The Courier News from Blytheville, Arkansas on September 6, 1949 · Page 8
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The Courier News from Blytheville, Arkansas · Page 8

Blytheville, Arkansas
Issue Date:
Tuesday, September 6, 1949
Page 8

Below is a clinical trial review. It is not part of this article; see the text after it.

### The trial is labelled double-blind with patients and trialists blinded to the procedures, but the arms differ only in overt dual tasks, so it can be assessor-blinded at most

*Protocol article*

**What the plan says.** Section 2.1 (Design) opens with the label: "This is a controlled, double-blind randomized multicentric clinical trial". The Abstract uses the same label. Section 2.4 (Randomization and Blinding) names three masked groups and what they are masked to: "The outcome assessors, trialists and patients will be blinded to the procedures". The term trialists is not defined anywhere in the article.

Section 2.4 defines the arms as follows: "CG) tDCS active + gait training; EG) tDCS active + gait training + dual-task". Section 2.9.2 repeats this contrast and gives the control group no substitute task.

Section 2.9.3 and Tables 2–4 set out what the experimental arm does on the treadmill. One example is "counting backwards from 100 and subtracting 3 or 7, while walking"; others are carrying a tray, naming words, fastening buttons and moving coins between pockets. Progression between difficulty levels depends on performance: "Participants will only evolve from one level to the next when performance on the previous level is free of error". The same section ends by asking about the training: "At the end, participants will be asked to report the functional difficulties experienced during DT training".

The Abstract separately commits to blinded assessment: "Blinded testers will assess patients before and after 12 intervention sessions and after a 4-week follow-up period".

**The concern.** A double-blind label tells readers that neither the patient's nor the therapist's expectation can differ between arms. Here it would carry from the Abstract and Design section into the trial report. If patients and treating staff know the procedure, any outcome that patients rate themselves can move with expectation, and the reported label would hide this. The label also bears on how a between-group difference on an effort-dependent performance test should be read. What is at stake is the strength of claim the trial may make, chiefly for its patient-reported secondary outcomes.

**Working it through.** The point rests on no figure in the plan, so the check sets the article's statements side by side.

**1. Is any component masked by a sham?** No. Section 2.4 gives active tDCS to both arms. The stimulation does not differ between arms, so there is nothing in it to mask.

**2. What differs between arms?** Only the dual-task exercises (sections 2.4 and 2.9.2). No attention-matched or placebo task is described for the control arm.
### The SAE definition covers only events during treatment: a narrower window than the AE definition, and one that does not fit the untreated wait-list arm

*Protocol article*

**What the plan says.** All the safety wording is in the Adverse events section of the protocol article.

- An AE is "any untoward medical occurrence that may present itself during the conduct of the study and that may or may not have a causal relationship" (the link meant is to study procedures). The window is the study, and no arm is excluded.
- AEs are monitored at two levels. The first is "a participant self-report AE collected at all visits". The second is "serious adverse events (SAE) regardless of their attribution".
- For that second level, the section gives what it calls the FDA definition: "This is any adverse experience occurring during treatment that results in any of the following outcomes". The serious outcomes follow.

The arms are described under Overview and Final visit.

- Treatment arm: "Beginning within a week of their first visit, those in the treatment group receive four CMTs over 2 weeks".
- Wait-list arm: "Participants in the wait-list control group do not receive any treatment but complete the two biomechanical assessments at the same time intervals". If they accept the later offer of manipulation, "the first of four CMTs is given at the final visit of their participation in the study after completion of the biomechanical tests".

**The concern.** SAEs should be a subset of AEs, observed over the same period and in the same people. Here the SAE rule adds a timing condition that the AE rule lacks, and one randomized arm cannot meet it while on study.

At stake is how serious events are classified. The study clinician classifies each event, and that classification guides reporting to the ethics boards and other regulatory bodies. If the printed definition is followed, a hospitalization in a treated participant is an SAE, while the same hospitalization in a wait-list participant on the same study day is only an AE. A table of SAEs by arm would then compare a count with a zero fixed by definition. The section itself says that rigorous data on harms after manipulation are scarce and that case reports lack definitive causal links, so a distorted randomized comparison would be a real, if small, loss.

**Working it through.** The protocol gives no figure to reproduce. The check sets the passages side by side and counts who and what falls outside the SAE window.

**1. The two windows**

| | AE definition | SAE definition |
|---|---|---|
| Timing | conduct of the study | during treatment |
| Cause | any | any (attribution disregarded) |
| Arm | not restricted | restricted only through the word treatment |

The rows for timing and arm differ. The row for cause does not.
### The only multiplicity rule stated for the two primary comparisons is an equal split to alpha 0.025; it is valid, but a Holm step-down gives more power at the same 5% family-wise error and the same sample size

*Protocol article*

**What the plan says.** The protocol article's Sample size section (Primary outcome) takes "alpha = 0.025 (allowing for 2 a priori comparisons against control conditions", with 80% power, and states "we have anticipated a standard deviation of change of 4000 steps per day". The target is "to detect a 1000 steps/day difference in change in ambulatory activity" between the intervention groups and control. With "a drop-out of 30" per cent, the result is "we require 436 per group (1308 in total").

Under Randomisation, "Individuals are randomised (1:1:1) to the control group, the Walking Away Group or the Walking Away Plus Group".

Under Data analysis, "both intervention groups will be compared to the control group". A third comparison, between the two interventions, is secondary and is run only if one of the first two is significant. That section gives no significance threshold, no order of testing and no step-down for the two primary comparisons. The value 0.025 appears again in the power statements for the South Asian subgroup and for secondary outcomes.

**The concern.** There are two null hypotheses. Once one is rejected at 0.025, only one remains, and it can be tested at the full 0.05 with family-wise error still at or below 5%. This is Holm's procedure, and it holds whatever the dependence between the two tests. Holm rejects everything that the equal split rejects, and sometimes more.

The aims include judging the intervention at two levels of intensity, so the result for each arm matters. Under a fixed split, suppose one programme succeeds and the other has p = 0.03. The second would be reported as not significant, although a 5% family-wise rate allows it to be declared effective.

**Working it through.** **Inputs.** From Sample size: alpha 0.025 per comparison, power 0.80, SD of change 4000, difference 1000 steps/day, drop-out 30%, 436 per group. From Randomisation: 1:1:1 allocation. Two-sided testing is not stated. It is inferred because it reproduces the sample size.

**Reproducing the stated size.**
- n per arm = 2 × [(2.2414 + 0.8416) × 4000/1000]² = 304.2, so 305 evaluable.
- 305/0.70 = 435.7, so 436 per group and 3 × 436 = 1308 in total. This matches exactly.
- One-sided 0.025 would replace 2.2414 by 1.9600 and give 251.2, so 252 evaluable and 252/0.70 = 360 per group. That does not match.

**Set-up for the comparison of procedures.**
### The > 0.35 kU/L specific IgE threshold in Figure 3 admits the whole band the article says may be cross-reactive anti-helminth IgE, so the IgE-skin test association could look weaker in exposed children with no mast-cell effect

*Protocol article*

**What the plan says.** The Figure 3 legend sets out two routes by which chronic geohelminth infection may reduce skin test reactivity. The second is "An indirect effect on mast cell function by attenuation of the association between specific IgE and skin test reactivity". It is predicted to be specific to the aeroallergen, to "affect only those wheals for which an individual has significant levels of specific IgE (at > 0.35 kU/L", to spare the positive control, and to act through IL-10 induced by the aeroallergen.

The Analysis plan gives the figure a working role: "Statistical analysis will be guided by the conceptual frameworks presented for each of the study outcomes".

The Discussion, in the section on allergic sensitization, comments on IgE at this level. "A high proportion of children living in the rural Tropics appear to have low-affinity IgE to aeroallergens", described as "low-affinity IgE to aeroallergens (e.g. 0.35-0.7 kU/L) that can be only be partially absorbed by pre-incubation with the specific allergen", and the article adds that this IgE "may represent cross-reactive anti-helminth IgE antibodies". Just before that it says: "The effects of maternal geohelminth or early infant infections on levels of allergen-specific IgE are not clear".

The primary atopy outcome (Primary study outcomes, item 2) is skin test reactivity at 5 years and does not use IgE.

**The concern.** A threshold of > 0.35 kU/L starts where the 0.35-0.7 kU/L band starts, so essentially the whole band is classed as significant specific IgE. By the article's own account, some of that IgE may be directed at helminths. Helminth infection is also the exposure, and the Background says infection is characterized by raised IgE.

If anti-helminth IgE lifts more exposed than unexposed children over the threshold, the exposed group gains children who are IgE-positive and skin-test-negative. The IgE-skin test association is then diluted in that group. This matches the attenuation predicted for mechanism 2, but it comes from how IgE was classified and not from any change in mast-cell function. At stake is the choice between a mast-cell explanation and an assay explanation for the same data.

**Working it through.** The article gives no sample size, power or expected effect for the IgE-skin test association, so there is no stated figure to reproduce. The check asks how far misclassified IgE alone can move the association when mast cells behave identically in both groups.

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FACE EIGHT W.YTITEVn.I.E (ARK.) COURIER NEWS TUESDAY, SEPTEMRER (5, 1949 THE BLYTHEVILLE COURIER NEWS THE COURIER NEWS CO. H W HA1NES Publisher JAMES U VERHOEFF Editor PAUL D. HUilAN. Advertising Manager Sol« National Advertising Representatives: Wall»c« WJtmer Co., New York, Chicago, Detroit, AtUiit*. UemphU. Entered u tecond class mailer At the post- office at Blythe\tlle. Arkansas, under act ol Congress. October 9. 1917. Member ol The Associate Press SUBSCRIPTION RATES: By carries in ihe city ol Blythei'ille or »nj Miburbiin town where cariiei service u maintained, 20c per weelc, 01 85c pei month By mail, within a radius oi 50 miles $4.00 per year, $2.00 lor six months, $1.00 (01 three months: by mail outside SO mile zone $10.00 per year payable In advance Meditations Hr lh>l hath in far. M him hear «>>al tlic Spirit sailh unlo the rhurchea.—Revelation i:99. + r * There ought to be sucli an afniospliere m every Christian church thai a man going there and sitting two hours should take the contagion ol heaven, and carry home a (ire to knitltc Hie nltar whence he came, —needier Barbs There are SHid to bf more than 10.01K) empty skulls In the Natural Hisiory Museum m Washington. Some of ihem seem to drill over into Congress att times. * * * There'* jtlrnty r»f krrf in con/ifHiun with Ihe high eosl of meal hut none of LI is edibJe. * + * A Michigan stieritf lets prisoners sleep nns- ha]r an hour later—lill 6:30 a.m. Why not? I'hey aren't going any place. * + + A fashion ex perl declares women tires* rx- temporaneously. Sort uf making up as thry g<i along. * + + A philosopher -says it's fine to .stay inrtoors and rend during a storm. When it rain* he pores. Are the "Give-Aways" Best Radio Can Offer? All is confusion in radio's give-away world. The majoi- networks plan early court tests of the FCC's new l>Hn on give-away shows and meantime the. lawyers are having a field day speculating about, which stations mixlil escape the riding. the FCC edict, -most giveaways are branded as lotteries and they would thus be illegal. The ban becomes effective Oct. 1. FCC says it may refuse lo renew the licenses of stations which broadcast such programs after that date. ' . Should the ruling stand up in court, tin impact on radio would be heavy. Tin big networks feature nearly JU regular give-aways and local outlets play up countless more. About $ tO,000,00(J a year is said to be offered in prizes on these programs. Jlore than 30,000,000 persons listen to the three biggest shows alone, according to network claims. For four years now these programs hape been pouring out a flood of widely varied prizes—the greatest customer bonanza in the history of American merchandising. Ice-boxes, luggage, jewelry, thousands of cans of food, trips around the country, whole orchards, French poodles complete with a year's supply of nourishment, and even a gold-plated lawn mower have been bestowed upon startled but grateful citizens all over the United Slates. In fact, so amazing are the gifts on occasion that sharp-longued Fred Allen the radio comedian, did not seem fat- off the mark when he once buvle.s<(iied the give-away show with a prize list including such doubtful beniUits as 2UOO pounds of putty, (iOOO yards ol' denial floss and a huge mound of dirt "delivered to your door." .Naturally the courts must decide whether give-aways are lotteries at the FCC contends. Une radio lawyer already has pointed out that another government department, the I'osl Office, seems to take an opposite view. And, historically, that agency lias always been extremely strict in determining what constitutes a loltery. Critics of the decision also arc making a lot of the fact that it was actually decreed by a minority of the FCC. The ruling was .approved ;i to I but three mum hers were absent. Tne adverse vole was cast l»y Miss Hcnnock, who raised still another issue: whether the FCC might not be usurping the powers of the Justice Deparl- nu-nl, or Congress itself, in acting against the broadcasters. U seems lo us radio lias a greater responsibility in this matter than simply resolving ihe legal questions. The real puzzle is how far radio ought to carry (his give-away game, if in ihe end it should be free to do as it pleases. Kadio'g heavy reliance on give-away* is actually a default on its responsibility to entertain. U amounts to saying that broadcasters cannot find a winning formula for entei laininjr the public, so Ihey have laken lo rewarding people instead. Give-aways are easy and they bring a sure-lire audience; but they're hardly an imaginative contribution to American life. The Patient's Reviving Signs are piling up I hat America is in robust economic health despite Ihe business drop-off in early 11)11). Ksti- males of the country's travel expenditures this year are one of those signs. i'owel Crosley, Jr., aulo manufacturer, predicts thai U. S. vacation travel income will exceed ^1 1,(JUO,000,000 for 1 !)•!!), an increase of 10 per cent over year. He guesses that perhaps 70,000,000 will go vacationing by automobile this season, with another 10,000,000 going by oilier modes of transport. 'lhal hardly .sounds like ihe dealti rattle of Ihe U. $. economy, does it? v^lEWSOF OTHERS Tito in the Western Equation The Staiin-'l ito rill, so Jur from ollevin^ western peoples a vacation trum care or mvmng a reueai into complacency, is rapidly assuming the proportions oi a major challenge to weitern political seme. To b<: sure, M;u\shal Tuo's regime in Yugoslavia has survived beyond [he -span alioucd la it by many .seasoned observers til miei nauorml communism. But. this is no yuaratnoe that it can live on inde.Ienitely in the cold winds iroin the North. At what moment Moscow may attempt to apply force .short of war—coiert action winch on seve/al past occasions lias been just as decisive as war—no one can say. The vciy nauire ol Soviet rule with in Russia, let alone out-side, would seen] to demand some vigorous steps by the Kremlin. Marshal Tito has shown a disposition to meet Moscow's drastic remedies with ciin.stic repJics, So western diplomacy must be leady on short notice to make vital decisions concerning Yugoslavia. They should be joint decisions, and tneir irreducible basis is American-British understanding and cooperation. The importance to Moscow of lilting Tuo back into line or right out of office Is plain enough ui any student of Soviet rule. One of the boasts ot the Soviet Union is the amount of Local sell-government permitted to the many and vat ions peoples within it. But this is possible because on ait matters vital to the centra] government order and discipline are maintained throughout the vast expanse of Russia by the Communist Party. Just as this .party organization extends ms tentacles through Russia, so does It carry tricrn into .satellite states with Communist governments. Tito's thesis—that the party line can be cut at some point—thus endangers the Soviet system not only ouUidc out inside Russia, in Byelorussia and the Ukraine, for example, the spread ot this Idea could have undesirable consequences lor Moscow. Whether conflict between Marshals Tito and Stalin is to be at] opportunity for the West or a. source of new confusion depends in part on American-British abilities to keep perspective on tne purely economic and financial questions WHICH now ruffle the Atlantic's surface. It is evident irom Washington reports that the architects of America's foreign policy are apprehensive ol thr possible effects of the coming American-British financial conferences because they may Mi the dollar crisis riffht out of the context ol nvf>r-aJi American-British policy. They may stress rw- nomic differences lo the exclusion of moro important, common political purposes, and'thus wrafcrn a western political front which has hoen years in the making. Indeed, it i« hoped that slniullanenim laik.s between Secretary Achpson and Foreign Sen ft- tary Bcvin vnll stress global political nr-to^inr.'; and presetvr a proper criterion for Amrncan altitudes toward the British ally Against (hi* \asler canvas of opportunity aim challenge, the recriminations which have nov^n the Atlantic during the few days, ali r-on- cerncrt w.ih who is doing Imw much lo K*^p the pound ami the dollar swim m ing fo^rinpr, sound rather hkr a strident but rphPinn^i [arniiy quarrel. We joint heartily with ihoisr -.vim urec that f hr inni p profound considerations of Ancto- American pohc\ v>e permitted to make thp larger .sound in Washington and London, (hai ilir-y may oo .^.o in Mnvn. v and Belsrartc. too. — CHRISTIAN SCIRNCR MOMIofl SO THEY SAY The Only Customer Titled Englishman Charges Fees To Sightseers to Get Tax Money PETER EDSON'S Washington Hews Notebook Truman May Find Job forMon Wallgren After Senators Get Out of Washington Ry IVter KiUon NKA Was bin £ ton Ctir respondent WASHINGTON — "NEA> — Ex- Gov. Mori C. Waligren of Washington state is Mill in the running for a presidential recess appoint menl as chairman ot the National Security Re.sources Board, aftei- Congress BOPS home- The governor was sent oiit of the country on a special mission just to set h'm out of town after his original nomination was opposed in ihe Senate for three months, and the President withdrew it. But he'U be back one of these days and the nnderstand ing Is that the r'resklenr -never one lo let a pa) down ----- 15 keepinc; thr NSRB chairman .ship upon for his old "Senate crony. In the nteanuwe Or. Jnhu R Steelman, the assistant (o the President, i.s Mi] 5it1inc in as he tin? chairman of NSRB. in addition TO his other jobs. And he i.s trying to eit'c Ihe top war mnhiliza tiott pi fin- ning agency a complete rcorgani/a- ; fnr tion. In this plann inc. Dr. SI eel man has as hi.s special assistant yon MR Jack GoiTic. w of the three aides that Governor Wallarcn. brought Fast with him whnn he thought he was going to <?et the NSRB chairmanship. Con E ress sq > i a -.vkeri at Wa HR re n and hi.s throe a>M-limits coinc on the payroll and rK-ntpyin^ nf fires *rros-<; the street finni thr Whrr Koii^p beforp fhe crive-rnor's noni- .nation was confirmed. Two of the 'hree then cot nthrr jobs. Under Sir el man*?; p;<rt - lime have not been refilled. Armrd Services Lose On I The role of the armed services in NSRB affairs has been greatly reduced. Many NSRB functions have been transferred to the Departments of Suite. Commerce, Agriculture. Interior. Labor and other executive agencies of governmen Copies of have been <:ie> for thr past will probably he put in Die near future, Under the new plan, the four minc;|ral operating branches set iip by Airhui- M. Hill of Greyhound Bus. who served as NSRB chairman mini last December, have been split i:ito eight offices. They cover the fic-lris of industrial prod vet ion. ma- irrials. transport, manpower, ern- unnur management, foreign activi- tir?. civilian mobilization, energy nnrl utilities. Th se nfficr.s would be *.he minlei expansion into civilian wa r a glides in event-, of an emergency. They would Lake the places of '.'.lint were. In the last ivar. the \Va r Product ion Boa rrt. O f (ire of Defense Transportation. War Manpower Commission, Office of Price Administration. Board of Eronomin Warfare. Olfice of Civilian Defense. Hurt so on. Bee a use of resignations and no r mi n cements, only a few of these 'itfires now have active heads, Capt. Oranviltp Conway. former heart of War Shinning Administration, has rir-en working in Washington a fnw - each week on transport a lion The DOCTOR SAYS By Edwin P. Jordan, M.D. Written for NBA Service Those who have a mental disease re Jitst as truly ill as are those vho have a broken bone, a tumor r some other trouble which can >e seen or fell. In the not too dis- ant past those who suffered from mental disease were often kepi n chains or solitary confinement, vcre beaten, and no effort was nade to set at the bottom of the difficulty. Reform finally came in Dosl places and the mentally ill came to be heated lore humanely. it was finally recognized that people who were mentally sick were no more responsible for their condition than those who had some obvious physical-disorder Since 1923 new hone has arisen for many palienls with mental conditions because of the discovery that some mentally diseased people may be Improved by giving them .hock treatment. At first shock was produced by giving large doses of insulin (which is used in the treatment of dialietr.o mSADVANTAGKS FOUND In large doses this insulin causes a type of reaction which doctors call shock. The mental condition of ni.ny of the menial patients who received this shock treatment cleared up. However, certain disadvantages were found with 'n- sulin. A substance called mctvazol was then tried. Tl is also produced shock. Several years later electricily be- oan to be used to give the shock treninienl-s and this, too, brought about good results in many cases. Now electric shock is probably used most often and. although these treatment. 1 ? do not. cure all menial. By DeWlll MaeKeniif, A I' Forelj-n Affairs Analyst The Earl of Derby, (head of one of England's oldest tilted houses, has announced with evident sails- faction Ihat his ancient home Is helping to maintain itself through admission of sishtseer.s for a fee. To such a slate has high taxation reduced what in the "god old days" was one of Ihe country's richest families. Because of heavy taxes the Ear! hadn't been able to Knowsley Hall good repair on many patients, they do help In cases. Usually several shock treatments have lo he »iven before the best resitlls are obtained People who have friends or relatives whose cases warrant trying shock treatment ought not to expect loo much. H does not always work, but offers hope to many. keep 400-year-old in Pi'escott, as in -,..... his regular income. So he hit upoi Ihe expedient of charging admission for sightseers—the equivalent of 50 cents for adults and 15 f nr children.' The $22,000 thus garnered in recent months has solved the problem. Blan.T Estates Disappear The present fail is the IBth of his line, which dates back to 15th Century and has figured pn Inently ever since. The family ll has been identified with Ihe lui-f and Britain's most famous racing classic sols its name—the derby— from the family. Time was when the earl's father made as much as 52(10.001) a year with his famous stables. It was r-. timated thai over a ncrkui nr 20 vears Ills horses look down $2.501).000 in stakes and purses. He was one nf the most widely known and best liked personalities in England —not only as a racing fieure but as a holder of many high public offices. However, such affluence existed before taxation emptied the, purses of the landed arislocracy. The present earl never can have the incotup. which his father possessed. Those days are gone forever. However. Lord Derby appears to be in much more fortunate circumstances than many other titled folk who have been virtually wiped out financially by income taxes and dath duties. In some cases where estates have changed hands two or three times in quick -succession, (hev have practically disappeared. Feiv Left Villi I.argr Income* An idea of what has been happening in England is seen In a recent report by the. British Inland Note: T)r. Jordan is unable lot Revenues Commission. Only 70 per- answer individual questions from j 50n - s w R re left with a net Income, ol readers. However, each day he will mr >re than 6.000 pounds sterling nswcr one of Ihe most frequently rhairmatishin. NKTJR personnel has - iiioblem.s. Frank Shields has bocn horn allowed In In]] from a top nf ' actinic direclor of! rtro- arxiiil 3MP to i«n. Thr jobs of niany li-ctmn. Frederick Winaiit of the temporary, officials who resigned State Dcpirtment has been w. \ ,, K on foreign economic planning. Hands Out Advice A new slate of appointments I fill other NSRB top jobs may sooi be announced by Dr. Steelman. Bu at present NSRB has been reducd in status trom a big-time operatin agency to a purely advisory capa city for the President. Most of th the reorganization plan j active NSRB operations have bee irculatin- in these agcn- ! passed on lo other governmen two weeks. It : agencies. Into effect ; This ricfiating of NSRB has bee the result of several grabs fo power. When Arthur M. Hill wa N'SRB chairman, he called on ] York investment, banker Ferdinan Rbcrstadt for help. He drew a plan which put NSRB in the I :onal Mililary Establishment would have given it Ihe powei issue directives to civilian asem-ie of government, right over the Pros ident's head. Tlie President would have none of Ihat. He moved NSRB from the Pentagon to Ihe old Slate Department and made it report lo him. Hoover Commission reports on reorganization of the government endorsed these moves. They recommended that NSRB and civilian defense be transferred from the military lo the executive office of i the President. Thr " moves are now incorporated in the President's He- organi?.ation Plan No. -1. which will soon ao Inlo effect. The final tiff was touched off by Bernard Barilch. The White House gives Ban'ch credit for having thrown his weight against Wall- wren's confirmation ... the Senate. When Baruch made a speech saying that the Truman administration was guilty nf vacillation and nc'rlcrl in nobili/.alion planning, the President's dander reaily rose. asked questions in his column. QUKST1ON: Are brown spots under the skin caused by something in the diet? ANSWER: Sometimes brown spots on the body are called liver spots, but this is an incorrect term. Several different conditions can cause brown spots to develop, including skip diseases called tinea ver.sicolor and chloasma. COTTON STIMPKR—Cctton in new mood...old fashioned tongcloth with a crease resistant finish and in important tone-on-tone coloring. Mary Stevens designed this dress for warm afternoons lo conic, using the chevron stripe pattern lo smart advantage. Brief sleeves that are part of the bodice assure cool comfort. after H Read Courier News Want Ads. IN HOLLYWOOD I»y Krskfnp Johnson Xi;.V Slaff Corrrspondn HOLLYWOOD fNFAi — Cathy wh^rp except in the studio of Downs has mi hair, a iii.-rtnus .smile dramatic coach. id a wn^p of humor Shp alxo ha.s .story, Tm fftllina rht .story "Cathy H Now rou'ri happf'E York modr! and r-n Fi ici;*', 1 don i nerd the money, hnl cell me nut in fronl of a rrowrt like Hits and onirt taming von is m rat a nrt drink lo me, And I've horn lHinet> [or qnitf a sprll. Al Jolson, explaimnc fi"i.srn:al ^p- prarnncr t«mr. » • • \\f. can hopp, but no onfi: ran pioimj-r 11,^1 n Wai- romM \ fit; iinpncl of our bomhinc ofi^nsivc with Rtomir v.mpons ran hrniK it. ahonr ifiar no sui face toiTPs ever have to become piiRa^rd, Air Sccietary W. Sltiarl SymiJiglon. • « • • T am dimly convinced tht*t without \t\f Marsi la 11 Plan WP would have hart coinmnm.sni in Italy and France today. Their, would hA^p been much dlhltc.s? ar.d unemployment in Rn^land. Wnllace B. Phltllps, prrMriont, American Chamber of Comnicrce In London. Th hui r\ 'hr va 1 - .siiirtin Thr and vuh more, <•' iili;tr' 'y ' i r f - j , You'll sf ainiast ?ny !ako.=; a 'ilrn ti? ?. cnnlract, '.r-d to Hr.lly- n in sur T ;it y-Fr.x i in only ! rrnrwed. a n rl d n 1 1 1 C nrxf as the .Ir I'm a b t Barry- Cnthv a;:d her 'By thr tirtf 'Af- 20' l-o Chirn^n, .Teasel >,Tirt hr- ttinisaht lie wa> in lo\e >vitti me "Itv HIP limr «r E o( In HnHv- «onil lie saifl hr- WAS hi l(>vr wilh uif. Hr a^l^^f^ nir Inr ^ fl^lr, 1 j-.iiil Crl he s-lAd (M CD ntit ulth him If molhrr urn I alnnc. "iff Uxikrrf Mai Llrd but lie \vn.s «ame- The tl.rec nf 115 v.ent to riin- ner He v. a.*. J L-! sep^rni in ,? ( rom I/us Amhew.' I sue • «i l.e v-antcd m* 1 lo lerl .sor: y f'-r him. I Mt .=,01 1\ for him bin r.oi .^niry enough. We had fi ronpie oT more drtle.f. a nd nftw '-vhen we ni^ei \\t arrel e,u h other 'A-itli ^ polite hello." ChArrnine Man (Jrtihv'.? pi -tut e wtm "The Dai k Cor nor " Maybe \ou lemetn- ber. Sh* 1 played the wife of Clifton Webb. U ';, f, iici In. si act hi g any- "I was nervous bui Chfion '.vas ' vry sweer fo me. Ij'iter. when I i 'rent, lo ser the picture. I rral'?^d ' \\l~\- he was beinp .so sweet fo me. He MM5 s'.ealing scene. 11 ; from me like ( I,i>:in3 cHiidy away from n bain." i Then there was ''My D.irimg ! ('k-rncntine." Cathy plnycd tlic 'itlc ; i riif. Rut she's cnoni'ii to ] f-xj>la:n that it waj; only a pec--nid tffd. Linda Darnell wa.s tiie star, For a >eAr Cathy didn't even .vcn a movie camera. Thc-n her contiart v.fifti'r renewed. It wasn't at all ii'<e the aprnt from Hollywood said .".h^n he di.srovereri Cathy r'!oihe=pirTs holding her together. I know. An explanation quick r,\r: y mndel knows the trick. Wj-.rn clothes are loo biE. they ?a' i ,er i lie material at 'he buck and Mi.ip t>n the clothespin. 1 . Cathy had i IT-' -iii:ipped on a couple o[ clotnesTi: .' nn a rire.w a .^izc too IAVCC '• v ! r n ttie aeent .said •. Von .should be in piclure.s." "1 «a^ so sl.irllnl." Cathy sairl, 'ilie rlollir«,nms snappfd off antl the ilrrss alnmil fell off. I was vn "'inharrassetl f rouldn'l even vprak." In 1 '*•« > ot ftee-laneiiiK. r::-ihv Via.-, had leans In live pir.mrcv; j Si'e'f : liankfnl fot that *cn<-e of j ii:niK>i ."I; can lake cave of any : ON BRIDGE McKENNEY By WiTlhtm K. McKrnnrj Arncrira's C;*rc! Alltlmrity \Vritlcn for NEA Srrvirr K can li fill Si/ncczc Circs a Li tile Slam No proup ol fan mail letters would be oomplele if r rliri nol i?et son^e complainls, People, generally, rio not write to a columnist ^> €j 10 H T Q 1C 8 "T" 2 » 71 *«t v A j a •> * ins *_A 1098 N 7 W E s Dealer AJvJ.5 « AK QJ a. K o Rubber— E-W South I » 3 » I N. T. 6 » A A 3 2 V K B * .1 6 5 4 3 "Z 852 V\ll. Wcsl North Easl Pass 1 » Pass 4 * Pass S V Pass Pas Opening— V 7 Pass I'oss Pass s Pass 6 bcautiftil squecxe. West opened the seven of hearts, declarer won with the ace in dummy. He Immediately ruffed a he^rt dropping East'. 1 ? king. He cashed the ace of diamonds and led a small diamond to the ten spot. The of spades was led and East jumped in with the ace. He returned a club, hoping his partner could ruff, but his trnntITS were all gone. South won with the nueen. He played all the diamonds and on Ihe last diamond West, who was down to the queen -ten of spades and the jen-ten. of hearts, was scniee/,ed. West discarded the ten of hearts, and declare]- discarded the ten of clubs from dummy. The king of clubs was played and again West was squeezed. Tf he discarded the queen of hearts, dummy's jack would be good, while if he discarded the ten of spade. 1 ; declarer would lead the four of spades 'S24.00Q1 for the last year paying taxes. However, the hlph Income Isn't alone In being soaked by taxation. The government report "showed that out nf 21,000.000 income tax payers, 18.375.000 had lew than 150 pounds (Sfi(KT left after paying taxes. The standard income (.ax rate is 45 per cent. So far as [he landed aristocracy Is concerned, it Is being' wiped out very ranidly. Many famous estates, some of them including whole villages, have been broken up and thrown on the market in order to get money to pay I axes and meet the hi-rh cost of living. England is undergoing economic "levelling off." real and the last two tricks with the hinp and jack of spades. 75 Years Ago '~^ In Blytheville — ^^itchell Johns Is a member of a group of 58 honor graduates in Mississippi County who have been awarded scholarships lo the Uni- , versity of Arkansas. According (o an announcement made from Fay- ?tteville today, the scholarships pmnL exemption from payment of matriculation, registration and library fees. ^ Mif.s Frances Holland etilertaW'rt last niahi for Miss Doris Douglas who will leave soon to attend Hnn- dricks College, Conway. Miss Ema Jo Hess was presented a pottery vase for high score bridge prize and Miss Helen Harwell won a box of stationary Cor cut prize. Miss Douglas was presented with a shower of handkerchiefs f-om her friends farewell gift. as SPRING COTTON — Cotton at its most sophisticated. , .in an afternoon dress by Pauline Trigere. She uses a Toile d Jotiy printd pique with a masterful touch, plunges the neckline low. styles big buckanecr- like cuffs and a gracefully full skirt, Tri gore's hat. Cinema Actress VERTICAL 1 Kndures ! Allotted portion 3 Kmploy 4 Cirrus (nb.) 5 Lamprey 6 Indian weight 7 Township (sb.) 6 Air (comb form) 9 DI icrl grape 10 Bangs 12 Rodent 13 Scottish sheepfold PUMIMK ( O I'J'ONS -As pretty to «.fndy in as it is for lalc-hnur £*ni",st* — ihhLs red find white 1 ti"rt:rrt roMori IniinRii; i 'Clit tor the <iolV:Rr- co-rd or the < ^i ffi till. The qihllrd study ro.H !'• fJ^MKned tor comfort. ROCS ovr '' lift jam a top with a pretty tab tio :<nd ted trousers. By l>orian. Rcaa Conriei news Want AJ« unless they have some complaint -hui today 1 want to complain about my fans. I like lo have them write, me, complaints or no complaints, but T alf-o would like to have them send me a hand from llirlr own group of players. I write ensemble K bridge as It is played all over the United States and Canada. IE A certain bid or play happens to produce a gone! result for yon, then my other readers would like, lo see that hand. U may help their game. Mr. H. A. Jr.-obs of New York srnt me today's hand, which WAS played in his group, and H is i HORIZONTAL I Depicted actress, Virginia 6 She - in motion pictures II More facile 13 Rescind 14 Consumed 15 Tardier 17 i^aiTowinlet 1 3 Oriental measure ID Rcdal digit 20 Symbol for samarium 21 Male offspring 16 Toward 23 Belongs to him22 Cuddle 21 Fiber knots 23 Become solid 26 Prohibit 27 Soulh America (ab.) 2R Area measure 2!) Palm lily MRoad (ab.) 31 Kntire 32 Low haunt 34 Individual 35 Correlative of ncilher 37 Right (ab.) 38 Unskillful player in sports 41 Symbol for tellurium 42 Note in Guide's scale 44 Capita) ot Fiance 46 Metal (ajtencr 47 Antenna 4.1 llunler 51 Attire 52 Years between 12 and 20 25 Buckel 2fi Poet 31 Horn 33 Idea 34 Mounlnin nymph 3STeaKF 38 Pigeon pea 39 Chaldean cily (Bib.) •10 Container 43F,\i?l 4-1 Dance F!CP 4ri Be scaled 46 Priori!}' (prefix) 48 She • quit* popular in her field 50 Myself